Why Donald Trump keeps celebrating victories with a grim Rolling Stones song
It was an odd choice for a victory song: a rather bleak acoustic ditty in which a guy goes to a demonstration to get his “fair share of abuse,” then heads to a drugstore where he gets in line with another dude who looks “pretty ill.”
But those are the words that beamed out from New York’s Hilton Midtown hotel early Wednesday as Donald Trump capped his historic acceptance speech with the Rolling Stones’ “You Can’t Always Get What You Want.”
What, nobody had any Nine Inch Nails on their phone?
The rootsy Stones jam, from the band’s classic 1969 album “Let It Bleed,” is widely thought of as a kind of eulogy for the sexual and political upheaval that defined the preceding decade (and thereafter flamed out).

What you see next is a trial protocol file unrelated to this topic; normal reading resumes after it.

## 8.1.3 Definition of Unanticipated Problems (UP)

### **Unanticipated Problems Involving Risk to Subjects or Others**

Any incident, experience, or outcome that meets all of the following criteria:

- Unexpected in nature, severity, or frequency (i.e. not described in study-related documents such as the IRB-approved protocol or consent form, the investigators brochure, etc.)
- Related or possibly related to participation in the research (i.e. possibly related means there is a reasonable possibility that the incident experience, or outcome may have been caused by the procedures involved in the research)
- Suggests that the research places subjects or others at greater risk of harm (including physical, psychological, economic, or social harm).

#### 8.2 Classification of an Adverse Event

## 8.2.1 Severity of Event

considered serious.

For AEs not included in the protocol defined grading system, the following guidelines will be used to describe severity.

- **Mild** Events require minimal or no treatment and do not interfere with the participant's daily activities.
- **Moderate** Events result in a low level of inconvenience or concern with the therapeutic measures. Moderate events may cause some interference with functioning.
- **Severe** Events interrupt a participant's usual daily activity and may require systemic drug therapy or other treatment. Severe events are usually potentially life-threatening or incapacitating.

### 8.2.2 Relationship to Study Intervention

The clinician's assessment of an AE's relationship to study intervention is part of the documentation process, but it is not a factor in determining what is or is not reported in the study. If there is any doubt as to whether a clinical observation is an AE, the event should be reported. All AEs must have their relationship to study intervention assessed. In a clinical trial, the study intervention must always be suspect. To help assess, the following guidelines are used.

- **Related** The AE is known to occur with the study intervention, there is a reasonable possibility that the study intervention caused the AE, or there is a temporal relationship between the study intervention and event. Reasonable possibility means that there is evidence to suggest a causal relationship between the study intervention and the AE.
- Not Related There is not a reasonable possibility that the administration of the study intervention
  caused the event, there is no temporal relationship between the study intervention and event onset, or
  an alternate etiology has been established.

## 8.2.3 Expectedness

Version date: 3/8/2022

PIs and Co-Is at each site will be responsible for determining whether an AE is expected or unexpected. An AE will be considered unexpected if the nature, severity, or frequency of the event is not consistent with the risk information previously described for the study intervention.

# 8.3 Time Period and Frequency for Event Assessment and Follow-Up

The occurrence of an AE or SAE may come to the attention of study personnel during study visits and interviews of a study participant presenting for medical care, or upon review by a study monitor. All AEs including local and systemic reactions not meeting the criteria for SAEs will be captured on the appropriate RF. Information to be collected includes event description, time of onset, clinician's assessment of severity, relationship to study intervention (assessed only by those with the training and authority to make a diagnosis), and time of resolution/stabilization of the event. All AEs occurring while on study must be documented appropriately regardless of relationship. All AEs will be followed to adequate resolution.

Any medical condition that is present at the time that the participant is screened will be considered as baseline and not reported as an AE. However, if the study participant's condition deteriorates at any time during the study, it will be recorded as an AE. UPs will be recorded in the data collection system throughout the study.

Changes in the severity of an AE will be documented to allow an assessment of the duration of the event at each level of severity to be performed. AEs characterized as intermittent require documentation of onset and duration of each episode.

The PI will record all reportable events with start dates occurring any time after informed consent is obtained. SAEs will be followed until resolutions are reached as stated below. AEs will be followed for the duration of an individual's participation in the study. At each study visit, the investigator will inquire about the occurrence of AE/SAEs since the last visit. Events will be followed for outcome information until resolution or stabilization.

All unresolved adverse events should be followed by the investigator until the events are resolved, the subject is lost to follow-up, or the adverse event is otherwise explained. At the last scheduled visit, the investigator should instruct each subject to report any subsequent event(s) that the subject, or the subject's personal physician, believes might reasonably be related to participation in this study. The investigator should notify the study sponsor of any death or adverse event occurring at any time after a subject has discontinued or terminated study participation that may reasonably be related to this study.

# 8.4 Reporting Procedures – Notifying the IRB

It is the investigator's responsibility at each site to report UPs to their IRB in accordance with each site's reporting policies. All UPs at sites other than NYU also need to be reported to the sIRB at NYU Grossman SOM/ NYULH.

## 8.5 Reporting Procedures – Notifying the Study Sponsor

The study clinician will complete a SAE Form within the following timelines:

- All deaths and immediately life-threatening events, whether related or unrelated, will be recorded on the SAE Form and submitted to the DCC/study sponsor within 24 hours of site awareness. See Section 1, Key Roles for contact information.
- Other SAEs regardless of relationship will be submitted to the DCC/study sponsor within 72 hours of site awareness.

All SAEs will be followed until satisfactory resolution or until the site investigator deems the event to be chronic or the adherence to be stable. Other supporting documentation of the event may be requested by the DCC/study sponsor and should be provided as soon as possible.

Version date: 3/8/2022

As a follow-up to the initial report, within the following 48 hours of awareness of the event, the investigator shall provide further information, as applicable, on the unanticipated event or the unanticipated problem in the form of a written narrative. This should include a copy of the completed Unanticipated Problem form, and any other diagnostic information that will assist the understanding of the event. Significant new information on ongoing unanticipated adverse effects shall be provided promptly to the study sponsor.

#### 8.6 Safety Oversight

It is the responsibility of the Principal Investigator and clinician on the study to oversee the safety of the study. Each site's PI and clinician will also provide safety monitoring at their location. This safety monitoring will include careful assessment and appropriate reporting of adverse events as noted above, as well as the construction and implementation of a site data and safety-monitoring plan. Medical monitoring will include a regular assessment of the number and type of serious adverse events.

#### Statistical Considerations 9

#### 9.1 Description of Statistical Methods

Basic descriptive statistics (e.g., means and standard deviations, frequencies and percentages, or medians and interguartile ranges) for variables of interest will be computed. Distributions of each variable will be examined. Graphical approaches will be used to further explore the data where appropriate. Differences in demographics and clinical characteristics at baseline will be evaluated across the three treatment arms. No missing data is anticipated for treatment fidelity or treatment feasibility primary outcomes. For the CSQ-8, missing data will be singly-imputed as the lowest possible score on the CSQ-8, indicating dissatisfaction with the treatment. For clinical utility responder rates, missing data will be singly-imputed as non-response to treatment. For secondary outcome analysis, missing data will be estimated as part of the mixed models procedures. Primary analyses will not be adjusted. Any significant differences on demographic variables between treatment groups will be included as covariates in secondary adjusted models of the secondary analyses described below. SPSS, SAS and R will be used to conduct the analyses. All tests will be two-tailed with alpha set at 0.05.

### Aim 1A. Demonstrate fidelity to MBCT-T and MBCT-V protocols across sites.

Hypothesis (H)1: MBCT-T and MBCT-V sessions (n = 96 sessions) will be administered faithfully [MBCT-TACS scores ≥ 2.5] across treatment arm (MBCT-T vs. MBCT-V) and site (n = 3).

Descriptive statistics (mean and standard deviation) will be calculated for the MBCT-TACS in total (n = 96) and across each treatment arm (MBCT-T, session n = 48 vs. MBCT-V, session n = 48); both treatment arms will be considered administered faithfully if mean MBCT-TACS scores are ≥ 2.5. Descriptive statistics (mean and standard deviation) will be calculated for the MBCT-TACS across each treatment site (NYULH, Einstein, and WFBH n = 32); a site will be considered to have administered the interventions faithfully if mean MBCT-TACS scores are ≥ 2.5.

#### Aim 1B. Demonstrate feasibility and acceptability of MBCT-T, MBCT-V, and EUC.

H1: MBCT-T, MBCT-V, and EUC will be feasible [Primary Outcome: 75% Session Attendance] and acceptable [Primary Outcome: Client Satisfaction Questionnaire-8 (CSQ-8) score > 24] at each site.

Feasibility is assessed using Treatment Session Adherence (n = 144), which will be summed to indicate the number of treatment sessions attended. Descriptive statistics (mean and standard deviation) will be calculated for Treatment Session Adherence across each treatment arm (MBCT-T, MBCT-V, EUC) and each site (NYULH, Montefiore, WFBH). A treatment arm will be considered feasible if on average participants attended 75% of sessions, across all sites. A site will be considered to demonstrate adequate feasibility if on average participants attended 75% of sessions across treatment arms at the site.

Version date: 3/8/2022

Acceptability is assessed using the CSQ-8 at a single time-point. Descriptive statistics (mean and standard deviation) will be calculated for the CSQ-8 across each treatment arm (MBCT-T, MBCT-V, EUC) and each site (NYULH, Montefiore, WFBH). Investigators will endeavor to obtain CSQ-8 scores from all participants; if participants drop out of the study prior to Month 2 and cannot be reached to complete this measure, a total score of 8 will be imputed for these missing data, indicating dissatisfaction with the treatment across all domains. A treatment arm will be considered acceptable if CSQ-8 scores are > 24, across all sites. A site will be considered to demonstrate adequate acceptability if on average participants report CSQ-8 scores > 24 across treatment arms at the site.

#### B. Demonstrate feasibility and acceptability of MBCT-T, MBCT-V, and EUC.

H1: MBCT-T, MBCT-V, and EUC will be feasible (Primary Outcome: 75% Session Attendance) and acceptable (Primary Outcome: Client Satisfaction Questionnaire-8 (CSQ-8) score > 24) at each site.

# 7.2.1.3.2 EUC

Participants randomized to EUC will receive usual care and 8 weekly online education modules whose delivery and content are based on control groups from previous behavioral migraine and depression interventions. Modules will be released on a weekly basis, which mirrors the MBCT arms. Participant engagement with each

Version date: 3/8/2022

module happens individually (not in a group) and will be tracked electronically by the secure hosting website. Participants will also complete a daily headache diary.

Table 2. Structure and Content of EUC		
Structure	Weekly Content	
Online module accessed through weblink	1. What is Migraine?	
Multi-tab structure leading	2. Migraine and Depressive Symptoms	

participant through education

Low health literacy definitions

And it’s easy to imagine that idea resonating with law-and-order Trump, whose election can be viewed as a repudiation of the values of his opponent, Hillary Clinton, a clear product of the ’60s.
But, man, what a dark vision!
Makes you long for some Kool and the Gang, doesn’t it?
Of course, “You Can’t Always Get What You Want” also carries a message of grown-up pragmatism (however ambivalent), which is likely the takeaway Trump and his team were aiming for.
“You can’t always get what you want,” the song tells us, like a parent speaking to a child, “But if you try sometimes / Well, you might find you get what you need.”
After all, it’s not the first time Trump has used the song.
In July, “You Can’t Always Get What You Want” soundtracked the end of Trump’s speech at the Republican National Convention, which led the Stones to issue a statement saying they didn’t endorse him.
On Wednesday, Jagger chimed in again.
“Just was watching the news,” he tweeted. “Maybe they’ll ask me to sing ‘You Can’t Always Get What You Want’ at the inauguration, ha!”
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